The Savages
Episode / September 15, 2016

Aired 28 May – 18 June 1966 ‘The Savages’ is possibly the most unknown and unheralded of Doctor Who’s third season, yet another story that only exists in audio format. With a strong display of morality interlaced with rather satisfying action and drama, though, as well as the departure of another TARDIS stalwart, ‘The Savages’ certainly presents a rewarding experiences for those seeking out what remains of it. As the Doctor and Steven continue their sort of tussle for dominance that mirrors their first story together nicely, the story presents a very novel and refreshing concept by having the Doctor be expected where he lands. The Elders of this unnamed planet, an extremely advanced race that the Doctor knew existed somewhere in this area of space, recognize the Doctor as the greatest expert on time and space. However, the Elders are not quite the benign people that they seem, sucking the very souls or life force out of individuals to achieve their means. While Jano tries to explain that they get the best aspect of those that they choose to represent their society, the Doctor sees through this charade and even stops Captain Edal from abusing one of the planet’s…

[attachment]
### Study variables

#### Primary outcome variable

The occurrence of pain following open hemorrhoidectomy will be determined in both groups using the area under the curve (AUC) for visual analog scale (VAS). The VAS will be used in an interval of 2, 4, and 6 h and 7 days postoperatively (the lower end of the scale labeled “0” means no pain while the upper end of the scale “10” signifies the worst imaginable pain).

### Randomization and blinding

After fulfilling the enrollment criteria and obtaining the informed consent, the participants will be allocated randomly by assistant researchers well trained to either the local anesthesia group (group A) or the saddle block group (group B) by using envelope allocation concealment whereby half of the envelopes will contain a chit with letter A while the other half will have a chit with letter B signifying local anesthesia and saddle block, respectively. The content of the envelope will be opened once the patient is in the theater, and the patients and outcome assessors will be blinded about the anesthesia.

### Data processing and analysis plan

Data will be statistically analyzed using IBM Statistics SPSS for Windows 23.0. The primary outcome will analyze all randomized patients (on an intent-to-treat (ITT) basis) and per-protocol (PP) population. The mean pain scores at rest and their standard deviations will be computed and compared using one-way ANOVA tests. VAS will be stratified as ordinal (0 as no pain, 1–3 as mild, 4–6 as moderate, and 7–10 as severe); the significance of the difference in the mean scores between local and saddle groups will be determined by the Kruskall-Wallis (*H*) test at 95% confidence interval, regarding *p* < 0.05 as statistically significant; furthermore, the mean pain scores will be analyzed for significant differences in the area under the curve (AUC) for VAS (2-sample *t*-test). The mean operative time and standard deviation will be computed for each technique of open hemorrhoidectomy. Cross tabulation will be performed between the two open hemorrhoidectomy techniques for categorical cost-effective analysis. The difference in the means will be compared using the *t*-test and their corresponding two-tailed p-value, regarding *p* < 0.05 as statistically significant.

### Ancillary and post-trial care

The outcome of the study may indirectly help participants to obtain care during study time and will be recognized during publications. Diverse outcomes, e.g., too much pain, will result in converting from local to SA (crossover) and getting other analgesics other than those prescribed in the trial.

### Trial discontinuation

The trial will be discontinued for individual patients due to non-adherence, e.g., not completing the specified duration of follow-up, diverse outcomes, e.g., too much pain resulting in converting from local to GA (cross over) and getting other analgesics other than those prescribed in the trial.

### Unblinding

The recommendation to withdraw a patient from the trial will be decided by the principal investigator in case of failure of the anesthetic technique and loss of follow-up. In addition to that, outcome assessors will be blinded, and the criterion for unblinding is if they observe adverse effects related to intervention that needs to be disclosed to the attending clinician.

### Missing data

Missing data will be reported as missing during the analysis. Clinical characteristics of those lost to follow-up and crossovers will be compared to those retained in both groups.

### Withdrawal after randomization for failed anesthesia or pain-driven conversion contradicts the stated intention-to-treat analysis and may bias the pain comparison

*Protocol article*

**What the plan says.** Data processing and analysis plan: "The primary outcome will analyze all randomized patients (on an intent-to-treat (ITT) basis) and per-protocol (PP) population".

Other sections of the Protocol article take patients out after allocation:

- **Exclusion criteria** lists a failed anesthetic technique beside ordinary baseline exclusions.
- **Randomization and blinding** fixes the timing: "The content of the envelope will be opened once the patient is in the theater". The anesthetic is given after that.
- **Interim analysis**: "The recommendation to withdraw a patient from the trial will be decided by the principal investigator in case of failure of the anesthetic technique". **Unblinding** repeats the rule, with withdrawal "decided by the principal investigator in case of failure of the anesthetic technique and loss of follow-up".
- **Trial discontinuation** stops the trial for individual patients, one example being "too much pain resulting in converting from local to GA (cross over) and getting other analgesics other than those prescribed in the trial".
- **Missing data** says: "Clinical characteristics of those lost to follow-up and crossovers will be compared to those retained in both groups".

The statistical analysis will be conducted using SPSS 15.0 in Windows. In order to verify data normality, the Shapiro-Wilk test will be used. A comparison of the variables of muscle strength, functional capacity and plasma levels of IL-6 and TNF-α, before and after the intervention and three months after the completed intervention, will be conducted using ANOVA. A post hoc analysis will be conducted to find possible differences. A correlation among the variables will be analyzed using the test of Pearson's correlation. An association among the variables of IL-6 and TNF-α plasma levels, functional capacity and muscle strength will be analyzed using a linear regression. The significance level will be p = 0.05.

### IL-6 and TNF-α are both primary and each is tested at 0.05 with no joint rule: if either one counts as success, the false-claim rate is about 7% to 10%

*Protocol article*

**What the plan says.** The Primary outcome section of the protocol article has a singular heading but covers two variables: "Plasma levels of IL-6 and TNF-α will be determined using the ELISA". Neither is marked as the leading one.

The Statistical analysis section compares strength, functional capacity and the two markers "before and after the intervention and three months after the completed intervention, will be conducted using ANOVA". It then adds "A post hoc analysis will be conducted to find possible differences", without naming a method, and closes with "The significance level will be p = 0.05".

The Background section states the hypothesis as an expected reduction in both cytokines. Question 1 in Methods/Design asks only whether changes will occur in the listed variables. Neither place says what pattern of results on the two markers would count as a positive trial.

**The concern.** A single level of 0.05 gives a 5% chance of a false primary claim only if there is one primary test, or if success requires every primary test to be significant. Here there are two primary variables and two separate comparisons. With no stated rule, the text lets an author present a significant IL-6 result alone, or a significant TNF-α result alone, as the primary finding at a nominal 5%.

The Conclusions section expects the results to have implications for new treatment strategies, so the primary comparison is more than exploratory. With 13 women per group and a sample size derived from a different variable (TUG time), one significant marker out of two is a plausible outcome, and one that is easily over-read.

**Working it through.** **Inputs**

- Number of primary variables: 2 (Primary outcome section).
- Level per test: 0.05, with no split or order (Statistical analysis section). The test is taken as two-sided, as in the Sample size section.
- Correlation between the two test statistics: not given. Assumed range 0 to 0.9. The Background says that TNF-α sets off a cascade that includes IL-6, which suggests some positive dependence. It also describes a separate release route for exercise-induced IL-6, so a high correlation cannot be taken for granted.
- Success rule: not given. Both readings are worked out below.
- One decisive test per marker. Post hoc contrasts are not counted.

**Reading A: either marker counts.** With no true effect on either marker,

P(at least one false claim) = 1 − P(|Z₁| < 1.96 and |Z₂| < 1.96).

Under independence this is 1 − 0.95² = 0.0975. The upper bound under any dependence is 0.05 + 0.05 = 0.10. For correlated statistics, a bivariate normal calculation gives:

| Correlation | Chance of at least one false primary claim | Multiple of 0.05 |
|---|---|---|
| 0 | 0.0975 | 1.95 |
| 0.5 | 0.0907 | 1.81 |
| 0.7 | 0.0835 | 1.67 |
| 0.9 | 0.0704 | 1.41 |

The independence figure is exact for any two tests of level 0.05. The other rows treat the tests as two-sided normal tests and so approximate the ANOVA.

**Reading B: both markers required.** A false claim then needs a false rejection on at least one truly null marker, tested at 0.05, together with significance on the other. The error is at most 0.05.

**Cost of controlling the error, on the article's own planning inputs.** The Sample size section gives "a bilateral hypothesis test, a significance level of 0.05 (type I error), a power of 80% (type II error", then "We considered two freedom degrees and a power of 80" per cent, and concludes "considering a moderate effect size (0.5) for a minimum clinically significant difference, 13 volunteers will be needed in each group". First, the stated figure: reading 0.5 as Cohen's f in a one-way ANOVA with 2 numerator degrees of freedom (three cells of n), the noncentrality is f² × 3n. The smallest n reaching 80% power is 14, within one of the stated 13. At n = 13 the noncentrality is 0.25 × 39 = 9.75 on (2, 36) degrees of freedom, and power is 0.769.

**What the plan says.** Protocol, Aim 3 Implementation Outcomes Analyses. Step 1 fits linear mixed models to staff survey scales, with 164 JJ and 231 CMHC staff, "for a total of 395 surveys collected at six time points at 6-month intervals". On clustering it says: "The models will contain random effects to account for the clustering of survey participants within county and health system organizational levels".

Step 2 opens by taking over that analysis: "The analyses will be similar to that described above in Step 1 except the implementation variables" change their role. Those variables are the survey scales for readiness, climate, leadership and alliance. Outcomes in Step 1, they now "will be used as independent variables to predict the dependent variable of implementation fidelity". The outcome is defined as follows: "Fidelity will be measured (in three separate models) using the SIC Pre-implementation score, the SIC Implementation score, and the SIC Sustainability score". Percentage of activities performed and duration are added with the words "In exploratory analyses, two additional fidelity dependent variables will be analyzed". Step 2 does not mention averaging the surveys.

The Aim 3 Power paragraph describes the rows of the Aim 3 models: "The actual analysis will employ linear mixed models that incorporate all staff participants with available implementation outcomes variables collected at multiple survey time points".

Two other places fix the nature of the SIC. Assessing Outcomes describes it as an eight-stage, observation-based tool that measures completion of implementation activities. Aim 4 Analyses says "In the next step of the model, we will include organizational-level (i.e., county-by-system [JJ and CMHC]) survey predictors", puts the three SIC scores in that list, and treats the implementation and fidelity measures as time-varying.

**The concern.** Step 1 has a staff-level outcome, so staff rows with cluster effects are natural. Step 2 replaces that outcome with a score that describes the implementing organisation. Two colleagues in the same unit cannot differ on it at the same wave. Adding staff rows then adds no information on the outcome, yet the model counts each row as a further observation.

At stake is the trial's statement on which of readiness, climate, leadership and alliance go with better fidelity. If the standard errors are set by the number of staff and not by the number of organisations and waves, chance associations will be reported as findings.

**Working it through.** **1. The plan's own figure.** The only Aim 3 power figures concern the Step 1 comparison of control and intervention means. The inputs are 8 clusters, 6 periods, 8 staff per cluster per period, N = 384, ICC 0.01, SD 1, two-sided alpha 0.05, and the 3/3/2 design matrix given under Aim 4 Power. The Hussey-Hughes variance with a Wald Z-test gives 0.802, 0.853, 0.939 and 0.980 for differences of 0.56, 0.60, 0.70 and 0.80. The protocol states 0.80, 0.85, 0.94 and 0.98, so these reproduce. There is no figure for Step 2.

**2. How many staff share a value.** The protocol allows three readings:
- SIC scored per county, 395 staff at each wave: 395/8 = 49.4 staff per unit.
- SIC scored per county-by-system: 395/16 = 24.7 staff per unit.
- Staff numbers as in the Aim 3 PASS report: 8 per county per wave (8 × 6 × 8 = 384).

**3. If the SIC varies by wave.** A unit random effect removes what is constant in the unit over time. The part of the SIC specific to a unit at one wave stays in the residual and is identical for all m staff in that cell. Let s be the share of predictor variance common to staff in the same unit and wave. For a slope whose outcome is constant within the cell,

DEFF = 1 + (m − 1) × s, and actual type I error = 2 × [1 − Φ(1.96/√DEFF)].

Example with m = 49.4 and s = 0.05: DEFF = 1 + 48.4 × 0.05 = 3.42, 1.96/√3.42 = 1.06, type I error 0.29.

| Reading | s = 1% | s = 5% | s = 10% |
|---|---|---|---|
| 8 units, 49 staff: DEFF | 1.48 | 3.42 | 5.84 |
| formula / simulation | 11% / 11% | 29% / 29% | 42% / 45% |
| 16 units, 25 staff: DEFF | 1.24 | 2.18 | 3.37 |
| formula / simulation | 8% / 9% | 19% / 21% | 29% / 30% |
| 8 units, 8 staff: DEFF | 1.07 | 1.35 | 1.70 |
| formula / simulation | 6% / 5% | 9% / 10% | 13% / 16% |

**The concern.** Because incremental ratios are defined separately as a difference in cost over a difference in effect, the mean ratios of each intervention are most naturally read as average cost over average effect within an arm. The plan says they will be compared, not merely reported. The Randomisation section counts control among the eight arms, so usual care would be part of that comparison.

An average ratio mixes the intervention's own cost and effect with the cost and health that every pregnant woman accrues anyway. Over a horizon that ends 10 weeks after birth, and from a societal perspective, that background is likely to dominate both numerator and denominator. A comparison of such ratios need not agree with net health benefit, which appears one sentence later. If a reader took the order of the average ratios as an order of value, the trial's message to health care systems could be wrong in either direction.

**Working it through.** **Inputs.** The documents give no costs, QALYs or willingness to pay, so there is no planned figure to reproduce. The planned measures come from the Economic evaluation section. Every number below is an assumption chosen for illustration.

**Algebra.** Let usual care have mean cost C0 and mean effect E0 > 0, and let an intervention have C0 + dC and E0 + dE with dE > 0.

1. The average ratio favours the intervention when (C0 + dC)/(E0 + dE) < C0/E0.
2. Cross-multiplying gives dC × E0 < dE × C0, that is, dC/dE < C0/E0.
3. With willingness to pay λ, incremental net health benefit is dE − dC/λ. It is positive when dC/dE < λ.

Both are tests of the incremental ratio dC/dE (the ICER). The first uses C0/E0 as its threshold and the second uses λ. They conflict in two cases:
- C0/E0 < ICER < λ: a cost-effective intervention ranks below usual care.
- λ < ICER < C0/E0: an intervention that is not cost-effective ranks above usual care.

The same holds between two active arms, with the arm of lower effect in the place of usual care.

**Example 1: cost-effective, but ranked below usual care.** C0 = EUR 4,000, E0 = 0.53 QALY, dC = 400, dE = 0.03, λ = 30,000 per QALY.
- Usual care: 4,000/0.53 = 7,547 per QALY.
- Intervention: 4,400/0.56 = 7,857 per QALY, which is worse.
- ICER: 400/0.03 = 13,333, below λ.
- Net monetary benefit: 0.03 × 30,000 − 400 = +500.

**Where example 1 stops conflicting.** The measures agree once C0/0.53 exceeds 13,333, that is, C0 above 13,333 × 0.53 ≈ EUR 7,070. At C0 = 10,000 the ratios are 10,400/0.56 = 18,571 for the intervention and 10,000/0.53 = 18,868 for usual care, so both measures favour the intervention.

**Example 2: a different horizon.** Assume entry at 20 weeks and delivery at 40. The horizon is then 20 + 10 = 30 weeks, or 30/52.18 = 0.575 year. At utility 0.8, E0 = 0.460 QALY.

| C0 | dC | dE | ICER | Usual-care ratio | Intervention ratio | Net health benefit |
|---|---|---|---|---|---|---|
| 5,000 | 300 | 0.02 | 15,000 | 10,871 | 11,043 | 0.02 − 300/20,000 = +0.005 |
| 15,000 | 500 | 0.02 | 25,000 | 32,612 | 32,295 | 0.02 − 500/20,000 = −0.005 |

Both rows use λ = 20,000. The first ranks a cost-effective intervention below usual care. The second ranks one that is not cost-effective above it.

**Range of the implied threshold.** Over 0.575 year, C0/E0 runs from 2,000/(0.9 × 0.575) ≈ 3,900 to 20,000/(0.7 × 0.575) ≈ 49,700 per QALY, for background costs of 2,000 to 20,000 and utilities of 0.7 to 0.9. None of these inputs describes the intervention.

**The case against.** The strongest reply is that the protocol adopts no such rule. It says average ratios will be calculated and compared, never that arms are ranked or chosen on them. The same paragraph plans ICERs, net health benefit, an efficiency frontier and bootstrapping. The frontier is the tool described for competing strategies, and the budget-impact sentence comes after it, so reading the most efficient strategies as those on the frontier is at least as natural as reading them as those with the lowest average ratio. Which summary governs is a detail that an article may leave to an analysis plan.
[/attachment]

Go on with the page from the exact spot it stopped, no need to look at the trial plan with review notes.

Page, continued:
The Gunfighters
Episode / September 13, 2016

Aired 30 April – 21 May 1966 ‘The Gunfighters’ has long been a somewhat contentious Doctor Who story, having scored very low viewing ratings and audience appreciataion ratings upon its initial broadcast. While some laud it as being the first Western made for British television, ‘The Gunfighters’ is very much a British response to the Western genre; it is of course unreasonable to think that a small sound stage would adequately capture the open splendour of Western locales, but the budget is stretched for full effect and the overall result is another interesting and entertaining experiment for the early years of Doctor Who. Perhaps the strongest aspect of ‘The Gunfighters’ is its comedy, the always strong and energetic Peter Purves being the unwitting focal point as Steven is forced to put on a ridiculous American drawl, dress in stereotypical but 1960s-inspired Western garb, and sing a painfully repetitive and saloon ditty. William Hartnell supposedly lobbied long and hard for a Western-themed story, and he throws all of his weight into his performance, proving remarkably adept at slapstick timing while also delivering sparkling dialogue and proving to be a very British counterpoint to the very American Doc Hohliday. Even poor Dodo…